…She has asked a list of 300 Scottish Fold breeders from around the world to go to their vet to get X-rays done. She had offered to pay for these X-rays but not a single breeder had taken up that offer. You could not know whether this problem existed unless an X-ray was taken. If somebody would send her an X-ray of a healthy hind leg of a folded eared cat, she would be grateful as she wanted to see the very first one.3

To date, no one has taken her up on the offer. The breeders’ unwillingness to have their cats examined speaks volumes. The authors of all studies on these cats agree: it ethically wrong to continue breeding these cats.

It disturbs me that any breeder would knowingly continue to create animals that will be in pain throughout their lives. As a cat lover myself, I am begging you, please do not buy Scottish folds. Do not support these unethical breeding practices, or the concept that it is acceptable to intentionally breed unhealthy animals for the sake of how they look.

Citations

Breed-related disorders of cats (discusses issues with other breeds as well)

Genetic welfare problems of companion animals: osteochondrodysplasia (a thorough description of the disease and its prevalence)

FIFe meeting notes (leading to a decision not to recognize Scottish folds as an offical breed due to the disorder)

There was also a follow-up email about Shelton’s offer which can be read here.

Studies on osteochondrodysplasia in Scottish Folds

Osteochondrodysplasia in Scottish Fold cats

Incomplete dominant osteochondrodysplasia in heterozygous Scottish Fold cats (this is the source of the above x-ray pictures)

Before you buy ANY animal, please do your research. If a breed suffers from high incidences of genetic disorders, don’t use your money to support the creation of more animal suffering.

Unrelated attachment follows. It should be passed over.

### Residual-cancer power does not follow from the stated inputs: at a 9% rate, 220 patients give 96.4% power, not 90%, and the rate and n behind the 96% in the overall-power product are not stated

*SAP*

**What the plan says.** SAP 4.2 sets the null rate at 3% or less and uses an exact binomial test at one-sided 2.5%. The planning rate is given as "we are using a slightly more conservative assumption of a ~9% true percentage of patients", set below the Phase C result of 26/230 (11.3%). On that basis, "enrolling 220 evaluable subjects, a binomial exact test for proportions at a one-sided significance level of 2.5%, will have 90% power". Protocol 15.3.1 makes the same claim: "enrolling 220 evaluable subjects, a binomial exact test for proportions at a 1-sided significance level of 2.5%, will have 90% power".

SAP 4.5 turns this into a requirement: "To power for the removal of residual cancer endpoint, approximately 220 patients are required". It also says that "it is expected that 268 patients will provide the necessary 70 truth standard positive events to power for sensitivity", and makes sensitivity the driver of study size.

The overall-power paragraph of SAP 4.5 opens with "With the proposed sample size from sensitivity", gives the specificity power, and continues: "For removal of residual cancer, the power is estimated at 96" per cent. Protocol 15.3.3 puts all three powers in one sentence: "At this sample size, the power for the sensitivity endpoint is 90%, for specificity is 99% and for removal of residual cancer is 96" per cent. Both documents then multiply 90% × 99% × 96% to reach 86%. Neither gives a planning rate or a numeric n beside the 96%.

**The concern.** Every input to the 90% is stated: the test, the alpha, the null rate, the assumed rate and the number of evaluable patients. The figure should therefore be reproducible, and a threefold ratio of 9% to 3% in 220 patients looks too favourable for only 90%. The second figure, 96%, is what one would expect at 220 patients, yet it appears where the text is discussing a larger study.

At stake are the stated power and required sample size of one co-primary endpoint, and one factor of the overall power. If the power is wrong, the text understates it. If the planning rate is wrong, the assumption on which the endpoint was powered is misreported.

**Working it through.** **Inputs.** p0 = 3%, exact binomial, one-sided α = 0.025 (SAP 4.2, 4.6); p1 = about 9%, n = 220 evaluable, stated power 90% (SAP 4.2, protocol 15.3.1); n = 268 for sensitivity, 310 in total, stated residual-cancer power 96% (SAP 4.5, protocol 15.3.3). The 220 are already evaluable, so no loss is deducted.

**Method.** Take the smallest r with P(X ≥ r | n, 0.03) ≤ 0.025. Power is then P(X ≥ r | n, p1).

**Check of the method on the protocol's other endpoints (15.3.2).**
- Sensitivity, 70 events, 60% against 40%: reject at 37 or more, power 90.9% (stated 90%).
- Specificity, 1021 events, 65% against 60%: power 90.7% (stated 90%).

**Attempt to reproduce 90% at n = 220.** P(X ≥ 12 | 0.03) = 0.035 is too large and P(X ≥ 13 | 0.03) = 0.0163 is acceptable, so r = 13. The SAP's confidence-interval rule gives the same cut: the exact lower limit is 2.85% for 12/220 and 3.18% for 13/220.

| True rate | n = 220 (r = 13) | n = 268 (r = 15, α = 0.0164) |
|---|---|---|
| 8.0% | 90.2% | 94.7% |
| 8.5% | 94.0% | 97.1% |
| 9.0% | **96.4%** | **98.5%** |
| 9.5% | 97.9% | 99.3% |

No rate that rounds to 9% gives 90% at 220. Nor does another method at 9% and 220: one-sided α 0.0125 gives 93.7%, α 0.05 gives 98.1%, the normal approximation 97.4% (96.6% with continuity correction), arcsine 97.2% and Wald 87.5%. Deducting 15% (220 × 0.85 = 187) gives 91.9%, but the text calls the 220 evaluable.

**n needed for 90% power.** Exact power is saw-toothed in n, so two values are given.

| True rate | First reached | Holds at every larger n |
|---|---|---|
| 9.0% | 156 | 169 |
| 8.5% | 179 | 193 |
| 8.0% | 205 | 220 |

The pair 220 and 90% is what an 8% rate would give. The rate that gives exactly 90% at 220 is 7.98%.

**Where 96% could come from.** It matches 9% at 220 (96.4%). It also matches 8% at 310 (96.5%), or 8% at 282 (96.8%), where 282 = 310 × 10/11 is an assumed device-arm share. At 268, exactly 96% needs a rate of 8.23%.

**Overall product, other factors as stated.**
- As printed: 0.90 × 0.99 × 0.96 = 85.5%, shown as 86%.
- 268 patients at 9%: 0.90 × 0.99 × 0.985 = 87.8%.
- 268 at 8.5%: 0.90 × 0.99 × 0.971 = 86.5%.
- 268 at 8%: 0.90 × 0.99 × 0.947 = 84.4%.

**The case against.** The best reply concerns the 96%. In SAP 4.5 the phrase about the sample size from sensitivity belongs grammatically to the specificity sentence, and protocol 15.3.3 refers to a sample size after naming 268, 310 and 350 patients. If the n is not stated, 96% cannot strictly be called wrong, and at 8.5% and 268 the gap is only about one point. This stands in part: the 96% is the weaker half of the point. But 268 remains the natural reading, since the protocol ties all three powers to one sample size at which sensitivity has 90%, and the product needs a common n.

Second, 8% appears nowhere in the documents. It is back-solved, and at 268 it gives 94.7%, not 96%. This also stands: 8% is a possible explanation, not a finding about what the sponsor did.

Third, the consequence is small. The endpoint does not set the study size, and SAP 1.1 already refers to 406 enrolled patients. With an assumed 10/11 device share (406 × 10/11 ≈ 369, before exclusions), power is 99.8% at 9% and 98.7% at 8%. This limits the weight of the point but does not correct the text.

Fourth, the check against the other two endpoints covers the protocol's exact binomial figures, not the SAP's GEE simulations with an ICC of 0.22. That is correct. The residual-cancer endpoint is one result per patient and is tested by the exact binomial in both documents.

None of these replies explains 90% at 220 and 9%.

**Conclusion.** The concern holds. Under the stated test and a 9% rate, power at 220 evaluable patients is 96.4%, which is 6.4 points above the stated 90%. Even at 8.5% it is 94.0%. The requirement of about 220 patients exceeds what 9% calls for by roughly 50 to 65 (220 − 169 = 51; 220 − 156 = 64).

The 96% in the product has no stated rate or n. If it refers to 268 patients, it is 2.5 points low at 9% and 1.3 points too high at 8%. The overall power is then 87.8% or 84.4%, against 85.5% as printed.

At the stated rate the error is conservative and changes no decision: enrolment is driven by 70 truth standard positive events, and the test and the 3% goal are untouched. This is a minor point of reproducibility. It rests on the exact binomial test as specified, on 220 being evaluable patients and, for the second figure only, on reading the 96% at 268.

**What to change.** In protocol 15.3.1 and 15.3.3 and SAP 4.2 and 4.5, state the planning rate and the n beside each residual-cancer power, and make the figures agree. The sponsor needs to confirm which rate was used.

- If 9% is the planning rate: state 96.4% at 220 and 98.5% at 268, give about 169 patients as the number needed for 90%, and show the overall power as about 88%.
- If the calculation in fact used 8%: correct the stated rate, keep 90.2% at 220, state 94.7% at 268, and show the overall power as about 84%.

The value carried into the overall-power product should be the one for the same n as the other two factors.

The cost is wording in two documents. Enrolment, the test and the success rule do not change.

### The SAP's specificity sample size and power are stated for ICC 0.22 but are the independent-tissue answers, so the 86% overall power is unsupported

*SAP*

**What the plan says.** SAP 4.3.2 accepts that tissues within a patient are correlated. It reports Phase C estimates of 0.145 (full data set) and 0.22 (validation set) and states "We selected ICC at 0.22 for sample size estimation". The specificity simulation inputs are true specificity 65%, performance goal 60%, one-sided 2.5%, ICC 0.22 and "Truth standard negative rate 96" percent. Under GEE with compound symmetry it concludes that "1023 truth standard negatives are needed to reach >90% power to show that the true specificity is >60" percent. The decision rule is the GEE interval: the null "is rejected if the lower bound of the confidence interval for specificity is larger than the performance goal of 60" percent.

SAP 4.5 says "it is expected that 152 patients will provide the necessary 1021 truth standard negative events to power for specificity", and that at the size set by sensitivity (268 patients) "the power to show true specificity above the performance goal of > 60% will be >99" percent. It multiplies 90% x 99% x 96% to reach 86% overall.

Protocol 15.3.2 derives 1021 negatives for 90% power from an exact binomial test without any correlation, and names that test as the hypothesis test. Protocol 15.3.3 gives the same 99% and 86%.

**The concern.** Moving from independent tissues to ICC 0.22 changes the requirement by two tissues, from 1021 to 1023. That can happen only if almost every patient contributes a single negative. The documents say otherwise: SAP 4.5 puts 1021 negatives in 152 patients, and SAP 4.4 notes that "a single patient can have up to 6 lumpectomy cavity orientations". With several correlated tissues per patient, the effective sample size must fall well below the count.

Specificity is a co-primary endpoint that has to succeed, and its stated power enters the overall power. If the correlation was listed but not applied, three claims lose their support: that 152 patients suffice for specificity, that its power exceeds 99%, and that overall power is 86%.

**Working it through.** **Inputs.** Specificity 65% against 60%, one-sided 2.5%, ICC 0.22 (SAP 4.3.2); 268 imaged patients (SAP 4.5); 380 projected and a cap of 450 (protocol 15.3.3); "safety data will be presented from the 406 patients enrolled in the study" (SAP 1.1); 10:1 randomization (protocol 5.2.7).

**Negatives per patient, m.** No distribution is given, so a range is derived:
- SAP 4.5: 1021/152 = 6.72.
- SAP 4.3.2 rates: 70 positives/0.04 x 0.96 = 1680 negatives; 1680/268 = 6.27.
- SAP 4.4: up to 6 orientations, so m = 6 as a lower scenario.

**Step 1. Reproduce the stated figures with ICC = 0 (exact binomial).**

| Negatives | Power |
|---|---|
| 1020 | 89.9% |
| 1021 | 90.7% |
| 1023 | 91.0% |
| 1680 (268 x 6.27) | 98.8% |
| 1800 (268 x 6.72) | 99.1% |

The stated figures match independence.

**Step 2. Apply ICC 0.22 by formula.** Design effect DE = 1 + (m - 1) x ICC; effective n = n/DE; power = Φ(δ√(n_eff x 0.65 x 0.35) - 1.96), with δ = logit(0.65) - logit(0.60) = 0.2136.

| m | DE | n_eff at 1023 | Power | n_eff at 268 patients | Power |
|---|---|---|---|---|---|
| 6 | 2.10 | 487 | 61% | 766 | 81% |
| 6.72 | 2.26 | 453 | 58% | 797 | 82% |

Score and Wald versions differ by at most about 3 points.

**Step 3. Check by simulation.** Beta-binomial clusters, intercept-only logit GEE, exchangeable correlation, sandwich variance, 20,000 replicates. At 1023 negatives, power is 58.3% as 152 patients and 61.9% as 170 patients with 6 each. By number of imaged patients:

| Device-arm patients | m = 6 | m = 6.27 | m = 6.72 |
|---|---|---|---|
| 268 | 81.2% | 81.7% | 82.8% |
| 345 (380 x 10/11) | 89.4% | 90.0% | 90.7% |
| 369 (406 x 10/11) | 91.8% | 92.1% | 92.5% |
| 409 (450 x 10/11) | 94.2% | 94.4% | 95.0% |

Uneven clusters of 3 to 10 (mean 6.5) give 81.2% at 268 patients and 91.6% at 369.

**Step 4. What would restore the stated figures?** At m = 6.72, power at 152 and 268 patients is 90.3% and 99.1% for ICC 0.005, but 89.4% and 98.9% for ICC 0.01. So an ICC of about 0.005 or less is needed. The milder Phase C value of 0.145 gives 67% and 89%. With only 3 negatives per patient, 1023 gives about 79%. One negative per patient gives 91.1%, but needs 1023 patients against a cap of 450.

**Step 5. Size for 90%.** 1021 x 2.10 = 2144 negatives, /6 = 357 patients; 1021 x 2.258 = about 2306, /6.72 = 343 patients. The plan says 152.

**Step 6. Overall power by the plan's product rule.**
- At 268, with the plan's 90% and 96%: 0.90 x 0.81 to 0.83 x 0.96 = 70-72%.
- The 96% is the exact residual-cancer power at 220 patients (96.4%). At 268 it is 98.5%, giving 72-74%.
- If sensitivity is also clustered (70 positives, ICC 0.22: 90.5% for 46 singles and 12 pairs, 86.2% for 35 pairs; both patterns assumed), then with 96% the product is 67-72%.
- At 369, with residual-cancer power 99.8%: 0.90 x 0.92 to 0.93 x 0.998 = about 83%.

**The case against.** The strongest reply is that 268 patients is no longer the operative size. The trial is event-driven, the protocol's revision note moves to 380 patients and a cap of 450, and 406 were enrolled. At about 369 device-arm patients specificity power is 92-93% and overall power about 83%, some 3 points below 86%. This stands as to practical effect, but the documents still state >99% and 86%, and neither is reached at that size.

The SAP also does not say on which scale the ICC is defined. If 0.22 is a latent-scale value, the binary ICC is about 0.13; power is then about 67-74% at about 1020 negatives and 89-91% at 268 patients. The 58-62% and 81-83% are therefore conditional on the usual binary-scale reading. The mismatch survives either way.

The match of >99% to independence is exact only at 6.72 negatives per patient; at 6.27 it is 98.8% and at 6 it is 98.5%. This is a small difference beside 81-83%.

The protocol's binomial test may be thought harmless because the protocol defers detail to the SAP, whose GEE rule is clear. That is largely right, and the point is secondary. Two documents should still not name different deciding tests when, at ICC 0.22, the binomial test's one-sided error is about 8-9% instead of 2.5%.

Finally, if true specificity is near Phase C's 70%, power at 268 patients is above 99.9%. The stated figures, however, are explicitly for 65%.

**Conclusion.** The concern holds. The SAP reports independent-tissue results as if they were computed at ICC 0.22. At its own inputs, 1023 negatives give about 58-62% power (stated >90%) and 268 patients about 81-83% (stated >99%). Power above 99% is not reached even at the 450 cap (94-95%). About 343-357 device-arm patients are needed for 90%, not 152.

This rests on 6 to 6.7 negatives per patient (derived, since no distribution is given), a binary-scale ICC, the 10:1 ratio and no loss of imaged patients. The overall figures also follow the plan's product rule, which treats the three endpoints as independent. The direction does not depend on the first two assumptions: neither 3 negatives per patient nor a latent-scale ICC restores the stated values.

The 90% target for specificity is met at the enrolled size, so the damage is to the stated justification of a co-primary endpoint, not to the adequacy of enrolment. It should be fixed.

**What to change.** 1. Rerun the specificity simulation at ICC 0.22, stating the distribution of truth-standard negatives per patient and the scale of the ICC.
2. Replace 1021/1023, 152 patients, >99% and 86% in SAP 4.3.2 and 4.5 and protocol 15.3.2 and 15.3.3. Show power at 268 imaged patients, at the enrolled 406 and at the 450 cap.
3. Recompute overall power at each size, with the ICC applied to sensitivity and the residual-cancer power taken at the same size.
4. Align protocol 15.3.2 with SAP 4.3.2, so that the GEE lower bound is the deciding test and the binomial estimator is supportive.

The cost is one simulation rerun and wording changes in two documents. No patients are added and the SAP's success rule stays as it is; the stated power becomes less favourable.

This is important enough to be posted to my main blog. I know I reblogged this months and months ago, but not enough people know about this.

There is absolutely no way to “cure” the Scottish folds of this. The gene that causes the ear to look so cute and floppy is because of the cartilage not forming properly, which is what causes the health problems — even in cats that are bred Fold x Non Fold.

What’s fucking worse is that they’re cross breeding Scottish folds with other cats. As soon as I saw them crossed with Sphynxes (anyone who follows me is probably aware of the three Sphynxes we have and how much I love them), my heart sank. This is called a “Skinderlop”

Breeding is supposed to be about breeding healthy cats/animals free of defects, and about examining mutations to see what the health risks are, if there are any. It is not supposed to be about creating more cats who are doomed to horrible health problems from birth. That is so cruel it’s unbelievable - and people still defend this breed’s continued existence…

If you know anyone who is looking into getting a kitten from a breeder, PLEASE let them know about the health problems associated with Scottish folds and cross breeds so that they don’t continue to support this sort of thing. It is needlessly cruel.

neaq:

Look, but don’t touch: This is a guineafowl pufferfish. It may look darling, but its skin is covered in a toxic mucous. You’ll find this fellow in the Armored and Venomous exhibit among the tropical exhibits.
Check out some of the other residents of the tropical gallery:
longhorn cowfish
lionfish
unicorn tang and unicornfish
mandarinfish
palette surgeonfish and clownfish
Banggai cardinalfish

neaq:

Look, but don’t touch: This is a guineafowl pufferfish. It may look darling, but its skin is covered in a toxic mucous. You’ll find this fellow in the Armored and Venomous exhibit among the tropical exhibits.

Check out some of the other residents of the tropical gallery: